I think that for a lot of tenants, they need to know that the law is protecting them when they “go into battle” against their landlord. It becomes their weapon, even though for the most part it’s hardly necessary. For some reason it’s easier for a lot of tenants to head into the landlord’s office guns blazing with “You haven’t repainted in 3 years! You should have done so every year! You HAVE to repaint my apartment NOW! It’s the LAW!” rather than, say, “Hey, I’ve been living in this place for 3 years. The paint in my place is looking a little worn. Would it be possible to get a refresher?”
Somewhere in between those two questions is the evolution of the 30 page landlord-tenant ordinance, but I digress.
So, here’s a better route. Let’s figure out when it’s OK to ask for a touch up, when it’s OK to ask for a full repaint.
Does your apartment need a touch up?
A1) Have you been in the apartment for more than 2 years?
A2) Alternately, if you’ve been in the apartment for less than 2 years, did you move in hard on the heels of the prior tenant’s departure? Like, with less than 24 hours in between?
A3) Are you a Section 8/CHAC tenant with an inspection coming up?
B1) Is the paint damaged? (Cracking, bubbling, peeling, flaking, etc.)?
B2) Is the paint dirty beyond what you can wash off with some warm water & a little vinegar?
If one from part A and one from part B apply, then you can probably ask your landlord to come in and touch up the damaged/dirty sections. Touch ups are cheap, easy, and good preventive maintenance. Before you go all legal-eagle on him, remind him that healthy paint means less chance of damage to the underlying walls. Worst case scenario, offer to do the touch up yourself if he supplies a little touch up paint.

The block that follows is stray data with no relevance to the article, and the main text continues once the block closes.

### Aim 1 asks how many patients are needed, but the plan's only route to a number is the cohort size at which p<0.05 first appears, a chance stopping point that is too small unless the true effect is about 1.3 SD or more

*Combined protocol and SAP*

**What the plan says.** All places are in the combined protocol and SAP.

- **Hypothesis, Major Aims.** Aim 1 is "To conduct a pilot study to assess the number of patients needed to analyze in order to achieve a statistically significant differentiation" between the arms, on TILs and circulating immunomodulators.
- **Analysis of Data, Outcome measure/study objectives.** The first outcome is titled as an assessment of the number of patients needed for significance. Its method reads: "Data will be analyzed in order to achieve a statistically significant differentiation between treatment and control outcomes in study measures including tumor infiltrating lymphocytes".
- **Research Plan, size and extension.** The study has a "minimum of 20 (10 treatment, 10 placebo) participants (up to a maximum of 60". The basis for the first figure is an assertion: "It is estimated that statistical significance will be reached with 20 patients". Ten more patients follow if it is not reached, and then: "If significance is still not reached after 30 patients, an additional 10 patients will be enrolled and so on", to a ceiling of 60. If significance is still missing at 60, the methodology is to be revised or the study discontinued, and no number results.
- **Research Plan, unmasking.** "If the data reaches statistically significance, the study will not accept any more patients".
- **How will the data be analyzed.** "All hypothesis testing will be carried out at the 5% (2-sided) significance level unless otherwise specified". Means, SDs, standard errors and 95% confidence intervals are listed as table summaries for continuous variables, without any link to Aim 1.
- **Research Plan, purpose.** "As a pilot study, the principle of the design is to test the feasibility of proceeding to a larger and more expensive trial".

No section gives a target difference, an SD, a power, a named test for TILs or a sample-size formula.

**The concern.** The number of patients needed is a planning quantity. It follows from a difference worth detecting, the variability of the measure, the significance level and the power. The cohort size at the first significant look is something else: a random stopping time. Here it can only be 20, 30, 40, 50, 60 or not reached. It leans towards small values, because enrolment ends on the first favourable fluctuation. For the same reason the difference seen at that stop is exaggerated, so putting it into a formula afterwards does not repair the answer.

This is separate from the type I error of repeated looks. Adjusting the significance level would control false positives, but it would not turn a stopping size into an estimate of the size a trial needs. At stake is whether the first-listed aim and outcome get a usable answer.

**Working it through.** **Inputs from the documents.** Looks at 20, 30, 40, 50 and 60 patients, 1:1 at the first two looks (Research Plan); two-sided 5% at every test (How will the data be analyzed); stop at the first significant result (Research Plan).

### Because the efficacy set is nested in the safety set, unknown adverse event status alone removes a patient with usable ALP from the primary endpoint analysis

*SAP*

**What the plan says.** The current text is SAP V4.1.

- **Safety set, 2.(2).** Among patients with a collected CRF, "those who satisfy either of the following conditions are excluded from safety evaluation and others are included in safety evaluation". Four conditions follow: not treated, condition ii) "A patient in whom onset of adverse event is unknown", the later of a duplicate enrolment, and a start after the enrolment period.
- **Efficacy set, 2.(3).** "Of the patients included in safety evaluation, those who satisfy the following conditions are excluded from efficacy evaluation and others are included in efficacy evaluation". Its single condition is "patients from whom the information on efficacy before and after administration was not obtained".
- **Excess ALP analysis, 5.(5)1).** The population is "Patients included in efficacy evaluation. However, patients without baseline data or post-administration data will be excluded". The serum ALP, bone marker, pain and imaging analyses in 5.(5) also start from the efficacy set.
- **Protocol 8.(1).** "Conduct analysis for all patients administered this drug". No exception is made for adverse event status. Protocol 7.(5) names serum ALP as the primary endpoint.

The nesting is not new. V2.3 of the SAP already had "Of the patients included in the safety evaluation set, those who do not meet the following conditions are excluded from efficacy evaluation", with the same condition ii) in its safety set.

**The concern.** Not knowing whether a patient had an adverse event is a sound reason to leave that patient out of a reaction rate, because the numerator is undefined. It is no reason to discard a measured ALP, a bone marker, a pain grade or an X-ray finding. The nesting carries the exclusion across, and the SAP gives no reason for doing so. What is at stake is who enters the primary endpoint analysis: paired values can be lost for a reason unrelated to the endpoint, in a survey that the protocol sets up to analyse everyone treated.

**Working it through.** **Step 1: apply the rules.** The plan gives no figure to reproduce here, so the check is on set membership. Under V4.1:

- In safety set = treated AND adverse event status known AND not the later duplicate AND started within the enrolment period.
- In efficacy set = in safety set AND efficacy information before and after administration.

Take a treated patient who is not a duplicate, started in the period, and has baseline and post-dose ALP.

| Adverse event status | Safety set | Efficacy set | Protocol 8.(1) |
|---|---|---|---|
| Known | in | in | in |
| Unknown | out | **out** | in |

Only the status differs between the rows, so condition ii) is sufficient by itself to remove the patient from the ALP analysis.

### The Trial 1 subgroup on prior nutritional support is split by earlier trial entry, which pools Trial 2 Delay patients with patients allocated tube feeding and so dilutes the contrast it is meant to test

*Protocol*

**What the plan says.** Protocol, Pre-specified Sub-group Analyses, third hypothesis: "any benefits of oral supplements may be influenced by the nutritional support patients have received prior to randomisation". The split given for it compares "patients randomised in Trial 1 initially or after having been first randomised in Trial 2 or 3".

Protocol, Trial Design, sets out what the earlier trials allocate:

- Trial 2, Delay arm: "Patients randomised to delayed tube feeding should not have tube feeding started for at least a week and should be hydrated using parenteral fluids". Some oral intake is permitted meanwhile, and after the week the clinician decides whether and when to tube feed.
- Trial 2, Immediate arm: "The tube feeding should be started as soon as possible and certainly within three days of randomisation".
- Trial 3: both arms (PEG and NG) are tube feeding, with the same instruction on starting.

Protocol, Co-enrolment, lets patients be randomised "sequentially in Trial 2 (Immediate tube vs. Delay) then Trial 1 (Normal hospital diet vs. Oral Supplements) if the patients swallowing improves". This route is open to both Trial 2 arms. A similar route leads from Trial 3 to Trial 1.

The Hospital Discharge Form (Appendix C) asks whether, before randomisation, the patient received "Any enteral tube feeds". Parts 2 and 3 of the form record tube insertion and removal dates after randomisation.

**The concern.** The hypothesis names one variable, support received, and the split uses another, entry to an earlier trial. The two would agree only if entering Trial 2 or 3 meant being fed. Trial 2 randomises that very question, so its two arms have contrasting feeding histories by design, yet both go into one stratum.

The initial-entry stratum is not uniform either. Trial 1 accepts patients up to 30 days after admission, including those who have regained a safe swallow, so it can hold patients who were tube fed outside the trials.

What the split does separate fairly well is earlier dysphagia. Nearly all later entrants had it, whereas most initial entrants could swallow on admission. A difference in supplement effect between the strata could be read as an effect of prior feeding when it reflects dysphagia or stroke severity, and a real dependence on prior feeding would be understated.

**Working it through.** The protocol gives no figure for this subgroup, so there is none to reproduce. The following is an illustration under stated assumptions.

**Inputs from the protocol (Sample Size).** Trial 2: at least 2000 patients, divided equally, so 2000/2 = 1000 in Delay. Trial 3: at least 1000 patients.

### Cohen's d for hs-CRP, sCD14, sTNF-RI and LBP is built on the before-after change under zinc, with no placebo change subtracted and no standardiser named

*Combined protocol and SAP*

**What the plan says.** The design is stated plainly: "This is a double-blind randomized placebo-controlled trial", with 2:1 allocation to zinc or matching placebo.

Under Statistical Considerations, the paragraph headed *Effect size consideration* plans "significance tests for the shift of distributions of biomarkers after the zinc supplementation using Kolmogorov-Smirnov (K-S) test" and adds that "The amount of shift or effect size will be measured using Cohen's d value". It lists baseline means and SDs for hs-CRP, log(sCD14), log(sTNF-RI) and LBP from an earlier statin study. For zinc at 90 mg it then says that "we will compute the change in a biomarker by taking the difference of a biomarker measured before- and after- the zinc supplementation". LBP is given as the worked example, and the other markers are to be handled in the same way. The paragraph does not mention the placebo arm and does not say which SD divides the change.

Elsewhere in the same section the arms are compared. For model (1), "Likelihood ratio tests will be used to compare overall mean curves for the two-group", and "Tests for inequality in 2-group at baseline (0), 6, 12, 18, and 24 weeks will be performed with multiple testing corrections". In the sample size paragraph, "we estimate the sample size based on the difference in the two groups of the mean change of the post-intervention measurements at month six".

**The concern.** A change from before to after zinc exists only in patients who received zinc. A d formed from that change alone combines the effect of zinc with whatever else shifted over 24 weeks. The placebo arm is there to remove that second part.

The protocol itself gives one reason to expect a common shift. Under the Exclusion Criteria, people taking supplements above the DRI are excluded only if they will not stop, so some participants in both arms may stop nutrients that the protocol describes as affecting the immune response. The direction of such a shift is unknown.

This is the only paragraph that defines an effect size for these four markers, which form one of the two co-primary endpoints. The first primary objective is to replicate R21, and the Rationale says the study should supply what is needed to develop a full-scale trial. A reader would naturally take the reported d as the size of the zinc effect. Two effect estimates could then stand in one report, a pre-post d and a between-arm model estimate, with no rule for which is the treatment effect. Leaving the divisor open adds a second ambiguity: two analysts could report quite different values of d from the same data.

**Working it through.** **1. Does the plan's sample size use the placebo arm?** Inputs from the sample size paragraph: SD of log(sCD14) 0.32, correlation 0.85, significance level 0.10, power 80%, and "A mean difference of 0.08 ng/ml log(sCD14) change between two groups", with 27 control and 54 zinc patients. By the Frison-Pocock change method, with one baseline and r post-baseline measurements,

Does your apartment need a full repaint?
1) Have you been in the apartment for more than 3 years?
2) If you’ve been in there for 3 years or less, was the previous tenant a smoker? (A year old paint job slapped on top of cigarette tar will eventually get dingy from the tar eating through the paint. Gross but true.)
3) Was the apartment left a bunch of funny colors after the prior tenant moved out?
If any of the above are true, then you may be a candidate for a full repaint. Be aware that this is pretty expensive – at least $500 to spray the walls of an unfurnished studio, going into the thousands for a painter to roll & brush paint a large, furnished 3 or 4 bedroom rental with lots of baseboards, crown molding and crannies. Also be aware that a full repaint will require covering all of your furniture, removing all of your wall decorations (including hanging hardware), dealing with fumes and strangers in your home for several days.
If you’re seriously willing to endure all of that for new paint, then ask your landlord very nicely if he’s willing to drop a few Benjamins to keep you on as a tenant. Mention – gently – that he’ll probably have to repaint it anyhow if you move out. Be flexible and willing to schedule the repaint at a time when he’ll already have workers painting elsewhere in the building to minimize the overhead. Remind him that capital improvements like interior paint are fully depreciated on tax returns after 3 years, so if he wants to keep taking that as a loss he’ll need to repaint anyhow. Oh, and if you want to avoid having your rent increased to go along with the service, you may want to offer to split the cost.
Remember, a full repaint is a luxury unless you’ve been there for a really long time.
In Chicago there’s not a whole lot of landlords who are in it just for the money. There’s plenty of easier cities for renting out property. I’d venture to say that there’s very few landlords in Chicago who are so focused on the rent income that they lose sight of the importance of protecting their investment. (If you have one of those, send them a link to this article which explains why that narrow focus might be a bad idea.) Taking the viewpoint of a tenant who actually cares about their living space is a far less confrontational route than throwing the book at them or trying to get them to believe urban legends about paint.